Sometimes I think about the amazing work happening in writing workshops, and then wonder if anyone else notices. Sometimes the things that are most amazing are small bits that pack big meaning. Sometimes the most amazing work can be easily missed.
Often young writers’ (or even old writers’) talk is ahead of their walk. We can talk about things we want to do as writers, but it’s a little more difficult to put all those things into practice. In kindergarten, kids can tell me poets notice teeny-tiny details and that they are going to write about a blade of grass…but then their poem ends up including the blade of grass and a bug and a cloud and the sun.
I thought about how this happened in my seventh grade writing workshop too. Students could tell me how to punctuate a subordinate clause…but then in their writing, subordinate clauses were hanging out all over looking like sentence fragments.
I’ve been challenging myself to share the gamut of student work in a classroom. It seems sometimes we only share the very best. Sometimes I feel like if I want to validate the work as being really good, then I need to share the really good examples. It is hard for me to admit this in black and white because it is so far from my heart and my work with children.
In the bubble of a classroom, I’m diligent about helping the entire writing community celebrate the strengths of every member. Yet in a more public arena, such as this blog or in my presentations, I find myself sharing only the best. And what does that mean, exactly? “The best.” What’s that?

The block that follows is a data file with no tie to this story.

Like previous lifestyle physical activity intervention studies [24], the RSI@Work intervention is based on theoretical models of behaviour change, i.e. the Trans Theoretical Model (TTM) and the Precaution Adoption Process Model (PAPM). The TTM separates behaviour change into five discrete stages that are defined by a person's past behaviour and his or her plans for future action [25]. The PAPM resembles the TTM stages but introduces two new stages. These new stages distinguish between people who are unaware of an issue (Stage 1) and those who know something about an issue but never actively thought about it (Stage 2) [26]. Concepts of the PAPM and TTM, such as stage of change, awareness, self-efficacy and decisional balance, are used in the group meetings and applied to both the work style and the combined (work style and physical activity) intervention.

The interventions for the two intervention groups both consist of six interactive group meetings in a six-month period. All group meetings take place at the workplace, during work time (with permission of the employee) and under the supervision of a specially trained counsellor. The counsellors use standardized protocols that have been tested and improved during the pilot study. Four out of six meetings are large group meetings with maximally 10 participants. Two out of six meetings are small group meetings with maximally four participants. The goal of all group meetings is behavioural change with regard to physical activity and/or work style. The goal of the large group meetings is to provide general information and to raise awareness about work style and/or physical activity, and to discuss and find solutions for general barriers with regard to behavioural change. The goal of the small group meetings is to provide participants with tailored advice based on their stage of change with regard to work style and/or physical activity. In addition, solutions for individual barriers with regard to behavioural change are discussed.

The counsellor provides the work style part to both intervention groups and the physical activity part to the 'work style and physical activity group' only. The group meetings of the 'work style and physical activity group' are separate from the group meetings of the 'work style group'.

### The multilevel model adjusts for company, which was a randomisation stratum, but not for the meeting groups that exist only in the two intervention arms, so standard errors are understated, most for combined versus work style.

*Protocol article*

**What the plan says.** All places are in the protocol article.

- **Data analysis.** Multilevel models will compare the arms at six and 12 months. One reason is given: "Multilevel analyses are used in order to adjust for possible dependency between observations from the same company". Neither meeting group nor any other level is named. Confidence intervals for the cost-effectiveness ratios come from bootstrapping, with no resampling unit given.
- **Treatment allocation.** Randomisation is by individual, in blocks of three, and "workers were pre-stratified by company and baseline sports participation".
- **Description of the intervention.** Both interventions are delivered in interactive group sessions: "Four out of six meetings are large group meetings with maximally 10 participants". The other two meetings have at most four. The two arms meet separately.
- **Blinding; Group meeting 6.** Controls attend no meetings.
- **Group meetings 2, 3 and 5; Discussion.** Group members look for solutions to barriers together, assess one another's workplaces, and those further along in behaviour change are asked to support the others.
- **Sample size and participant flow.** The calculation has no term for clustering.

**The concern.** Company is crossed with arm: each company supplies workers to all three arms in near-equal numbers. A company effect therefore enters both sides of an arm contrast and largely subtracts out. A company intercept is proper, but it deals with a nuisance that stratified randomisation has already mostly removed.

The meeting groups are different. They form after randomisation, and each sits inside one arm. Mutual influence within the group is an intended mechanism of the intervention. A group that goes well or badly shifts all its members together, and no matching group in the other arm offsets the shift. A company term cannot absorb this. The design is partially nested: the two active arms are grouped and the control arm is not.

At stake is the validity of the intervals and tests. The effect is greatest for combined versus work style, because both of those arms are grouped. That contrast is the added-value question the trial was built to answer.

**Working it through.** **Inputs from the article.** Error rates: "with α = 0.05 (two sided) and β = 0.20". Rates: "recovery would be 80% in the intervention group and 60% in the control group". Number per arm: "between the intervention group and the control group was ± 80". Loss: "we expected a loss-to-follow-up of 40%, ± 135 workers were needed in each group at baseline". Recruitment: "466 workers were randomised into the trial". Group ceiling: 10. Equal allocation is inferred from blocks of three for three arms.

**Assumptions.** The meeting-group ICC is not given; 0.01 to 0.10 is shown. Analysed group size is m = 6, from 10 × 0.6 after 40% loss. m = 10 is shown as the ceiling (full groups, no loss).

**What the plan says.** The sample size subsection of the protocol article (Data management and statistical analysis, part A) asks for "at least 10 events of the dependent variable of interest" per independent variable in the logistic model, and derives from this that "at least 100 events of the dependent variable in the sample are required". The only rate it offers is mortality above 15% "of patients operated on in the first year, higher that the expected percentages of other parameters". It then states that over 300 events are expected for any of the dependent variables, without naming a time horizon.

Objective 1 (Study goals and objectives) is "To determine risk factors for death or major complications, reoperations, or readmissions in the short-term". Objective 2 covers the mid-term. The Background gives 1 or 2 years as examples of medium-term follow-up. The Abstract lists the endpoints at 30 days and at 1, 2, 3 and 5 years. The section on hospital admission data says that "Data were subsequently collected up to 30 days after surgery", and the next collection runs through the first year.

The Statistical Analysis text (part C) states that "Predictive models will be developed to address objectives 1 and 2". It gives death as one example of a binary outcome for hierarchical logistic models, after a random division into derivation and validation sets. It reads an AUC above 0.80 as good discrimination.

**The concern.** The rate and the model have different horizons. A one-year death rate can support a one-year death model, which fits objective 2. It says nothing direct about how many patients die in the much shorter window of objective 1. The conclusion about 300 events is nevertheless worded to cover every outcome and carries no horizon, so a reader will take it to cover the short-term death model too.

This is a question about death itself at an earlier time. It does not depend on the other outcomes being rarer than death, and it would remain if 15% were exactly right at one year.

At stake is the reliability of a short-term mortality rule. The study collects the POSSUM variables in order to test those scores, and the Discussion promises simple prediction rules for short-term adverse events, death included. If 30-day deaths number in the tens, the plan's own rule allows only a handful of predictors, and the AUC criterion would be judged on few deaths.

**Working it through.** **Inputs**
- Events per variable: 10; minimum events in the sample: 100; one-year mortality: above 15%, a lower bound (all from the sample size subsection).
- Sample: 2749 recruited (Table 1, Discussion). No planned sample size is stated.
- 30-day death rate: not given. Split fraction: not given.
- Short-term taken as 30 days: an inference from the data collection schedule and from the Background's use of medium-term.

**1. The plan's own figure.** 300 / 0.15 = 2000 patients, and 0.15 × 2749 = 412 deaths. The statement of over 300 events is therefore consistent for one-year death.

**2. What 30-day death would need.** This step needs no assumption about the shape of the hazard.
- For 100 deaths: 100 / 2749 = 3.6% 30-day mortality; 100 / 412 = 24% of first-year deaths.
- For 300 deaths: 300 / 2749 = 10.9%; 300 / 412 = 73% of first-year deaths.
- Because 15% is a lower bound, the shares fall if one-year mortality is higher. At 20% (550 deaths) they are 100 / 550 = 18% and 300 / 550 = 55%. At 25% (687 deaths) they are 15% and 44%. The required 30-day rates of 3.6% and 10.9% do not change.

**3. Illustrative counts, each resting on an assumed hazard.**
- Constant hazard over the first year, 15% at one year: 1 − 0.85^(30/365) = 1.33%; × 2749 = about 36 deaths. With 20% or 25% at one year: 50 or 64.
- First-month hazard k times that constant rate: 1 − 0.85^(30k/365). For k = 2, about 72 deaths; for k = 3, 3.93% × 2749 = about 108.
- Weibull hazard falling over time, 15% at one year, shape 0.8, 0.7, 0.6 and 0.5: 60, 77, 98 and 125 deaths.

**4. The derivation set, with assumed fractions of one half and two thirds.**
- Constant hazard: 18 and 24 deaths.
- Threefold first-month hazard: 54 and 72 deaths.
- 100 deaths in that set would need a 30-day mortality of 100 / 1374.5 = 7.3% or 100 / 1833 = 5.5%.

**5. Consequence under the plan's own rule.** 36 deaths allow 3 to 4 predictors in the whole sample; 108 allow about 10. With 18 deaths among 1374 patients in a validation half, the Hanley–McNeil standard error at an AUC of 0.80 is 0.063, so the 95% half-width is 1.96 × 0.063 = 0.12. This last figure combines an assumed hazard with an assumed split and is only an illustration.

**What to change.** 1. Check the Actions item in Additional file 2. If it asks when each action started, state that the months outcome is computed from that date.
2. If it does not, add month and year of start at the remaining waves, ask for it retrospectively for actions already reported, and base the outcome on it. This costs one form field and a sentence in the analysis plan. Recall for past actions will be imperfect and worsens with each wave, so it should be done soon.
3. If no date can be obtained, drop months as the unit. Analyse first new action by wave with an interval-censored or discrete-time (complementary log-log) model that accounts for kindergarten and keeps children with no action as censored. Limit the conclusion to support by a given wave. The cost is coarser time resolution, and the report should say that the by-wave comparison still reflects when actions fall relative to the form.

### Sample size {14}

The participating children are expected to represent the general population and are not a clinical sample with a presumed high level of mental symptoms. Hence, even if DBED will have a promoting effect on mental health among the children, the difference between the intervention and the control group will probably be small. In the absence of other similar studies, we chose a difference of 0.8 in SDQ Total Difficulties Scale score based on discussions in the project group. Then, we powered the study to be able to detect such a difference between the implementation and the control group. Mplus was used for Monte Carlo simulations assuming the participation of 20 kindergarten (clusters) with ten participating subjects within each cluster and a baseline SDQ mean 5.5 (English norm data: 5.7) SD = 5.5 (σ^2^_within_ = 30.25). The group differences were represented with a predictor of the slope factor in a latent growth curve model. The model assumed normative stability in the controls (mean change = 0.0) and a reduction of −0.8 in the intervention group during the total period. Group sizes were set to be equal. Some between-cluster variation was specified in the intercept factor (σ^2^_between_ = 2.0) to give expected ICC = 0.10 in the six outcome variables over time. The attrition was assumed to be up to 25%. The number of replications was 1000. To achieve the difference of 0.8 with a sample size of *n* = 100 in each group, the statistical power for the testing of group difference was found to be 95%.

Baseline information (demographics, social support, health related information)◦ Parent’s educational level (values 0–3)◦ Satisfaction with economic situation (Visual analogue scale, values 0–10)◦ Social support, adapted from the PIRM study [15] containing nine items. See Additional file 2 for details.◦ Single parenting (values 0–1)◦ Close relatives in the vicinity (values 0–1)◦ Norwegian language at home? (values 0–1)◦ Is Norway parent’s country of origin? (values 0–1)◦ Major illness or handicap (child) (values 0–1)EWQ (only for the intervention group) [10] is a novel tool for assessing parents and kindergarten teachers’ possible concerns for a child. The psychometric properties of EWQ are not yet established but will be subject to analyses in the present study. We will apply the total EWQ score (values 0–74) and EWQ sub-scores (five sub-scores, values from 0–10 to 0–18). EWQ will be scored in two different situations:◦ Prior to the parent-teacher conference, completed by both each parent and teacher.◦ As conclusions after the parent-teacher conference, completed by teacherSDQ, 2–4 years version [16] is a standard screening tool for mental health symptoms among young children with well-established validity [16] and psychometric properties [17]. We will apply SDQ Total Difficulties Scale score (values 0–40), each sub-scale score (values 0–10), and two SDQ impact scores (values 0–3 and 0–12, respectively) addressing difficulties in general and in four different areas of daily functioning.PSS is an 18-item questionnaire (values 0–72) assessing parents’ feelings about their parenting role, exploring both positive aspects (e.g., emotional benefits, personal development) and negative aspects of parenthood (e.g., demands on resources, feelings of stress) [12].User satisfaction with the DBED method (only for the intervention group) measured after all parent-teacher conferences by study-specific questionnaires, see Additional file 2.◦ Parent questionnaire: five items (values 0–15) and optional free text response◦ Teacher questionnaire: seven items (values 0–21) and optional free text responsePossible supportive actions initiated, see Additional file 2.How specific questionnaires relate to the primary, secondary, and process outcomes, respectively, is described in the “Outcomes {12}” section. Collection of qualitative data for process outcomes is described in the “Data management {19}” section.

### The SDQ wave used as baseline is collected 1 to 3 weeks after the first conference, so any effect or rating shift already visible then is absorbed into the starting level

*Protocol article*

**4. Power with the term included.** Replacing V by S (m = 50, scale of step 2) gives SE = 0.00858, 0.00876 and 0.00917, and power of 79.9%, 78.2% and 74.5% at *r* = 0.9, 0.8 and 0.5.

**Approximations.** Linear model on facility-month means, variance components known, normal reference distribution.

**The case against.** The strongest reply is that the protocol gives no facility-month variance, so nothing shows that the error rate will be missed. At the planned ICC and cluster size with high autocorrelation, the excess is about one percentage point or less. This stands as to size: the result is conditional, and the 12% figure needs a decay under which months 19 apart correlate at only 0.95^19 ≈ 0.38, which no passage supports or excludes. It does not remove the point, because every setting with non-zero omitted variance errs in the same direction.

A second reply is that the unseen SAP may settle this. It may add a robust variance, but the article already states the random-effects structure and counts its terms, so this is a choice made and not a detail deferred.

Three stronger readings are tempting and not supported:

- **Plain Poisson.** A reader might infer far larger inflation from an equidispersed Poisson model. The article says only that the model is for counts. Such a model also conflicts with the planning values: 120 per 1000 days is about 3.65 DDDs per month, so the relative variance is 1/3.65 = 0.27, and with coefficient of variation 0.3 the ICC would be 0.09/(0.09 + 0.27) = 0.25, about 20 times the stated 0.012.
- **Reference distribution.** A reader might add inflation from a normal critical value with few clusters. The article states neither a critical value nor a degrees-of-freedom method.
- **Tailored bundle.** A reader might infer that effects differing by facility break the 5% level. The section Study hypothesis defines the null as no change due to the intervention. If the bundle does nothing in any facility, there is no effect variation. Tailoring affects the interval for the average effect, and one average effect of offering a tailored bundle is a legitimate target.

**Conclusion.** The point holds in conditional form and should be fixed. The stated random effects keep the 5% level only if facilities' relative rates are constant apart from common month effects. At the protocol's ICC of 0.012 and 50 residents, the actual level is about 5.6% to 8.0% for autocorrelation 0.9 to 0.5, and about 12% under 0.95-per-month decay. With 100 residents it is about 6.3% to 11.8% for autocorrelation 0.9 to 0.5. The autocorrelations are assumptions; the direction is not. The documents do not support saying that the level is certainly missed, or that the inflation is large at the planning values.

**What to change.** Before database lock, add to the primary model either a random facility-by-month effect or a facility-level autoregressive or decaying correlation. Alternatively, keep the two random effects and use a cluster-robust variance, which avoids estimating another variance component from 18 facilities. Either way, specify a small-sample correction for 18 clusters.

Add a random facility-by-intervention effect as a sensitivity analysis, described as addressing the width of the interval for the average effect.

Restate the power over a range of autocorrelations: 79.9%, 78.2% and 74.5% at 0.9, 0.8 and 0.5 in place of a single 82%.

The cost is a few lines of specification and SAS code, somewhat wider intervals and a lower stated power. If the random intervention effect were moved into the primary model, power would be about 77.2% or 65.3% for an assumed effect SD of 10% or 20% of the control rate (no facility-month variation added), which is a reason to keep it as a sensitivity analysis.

So I’ve been challenging myself to show the amazing bits that are happening in workshops. The tiny successes that lead to big meaning. Not perfect pieces of writing, but growing, learning writers. It’s pushed me to consider ways to document the easily unseen, easily missed moments in writing workshop.
All of this to say, I think I accomplished a tiny bit of this challenge to myself. In Deborah Nelson’s kindergarten class we’ve been immersed in Mo Willem’s books. As Deborah and I reflected on writing workshop, we were constantly struck by the learning and the new understandings students were gaining. The thing is, we couldn’t always tell just from their work. Their talk and actions during workshop were crucial to knowing the extensive learning that was happening. As we prepared to share our books with families and friends, I had a nagging feeling that outsiders would miss the amazing bits of learning that happened over the course of our study.
It’s the combination of sharing product and process that makes a celebration the most powerful. I’m coming to believe it is essential to help others understand the process behind the product. Our work is about much more than making cool things. Our work is about helping every single child develop the habits and skills to communicate with the world. It’s big. I tried to capture it here. (Yes, it breaks my rule of sharing videos…less than four minutes…but I’m hoping some of you will still take the time to watch it. It lays out an author study and combines students’ voices, the teacher’s voice, and my voice (as the writing coach).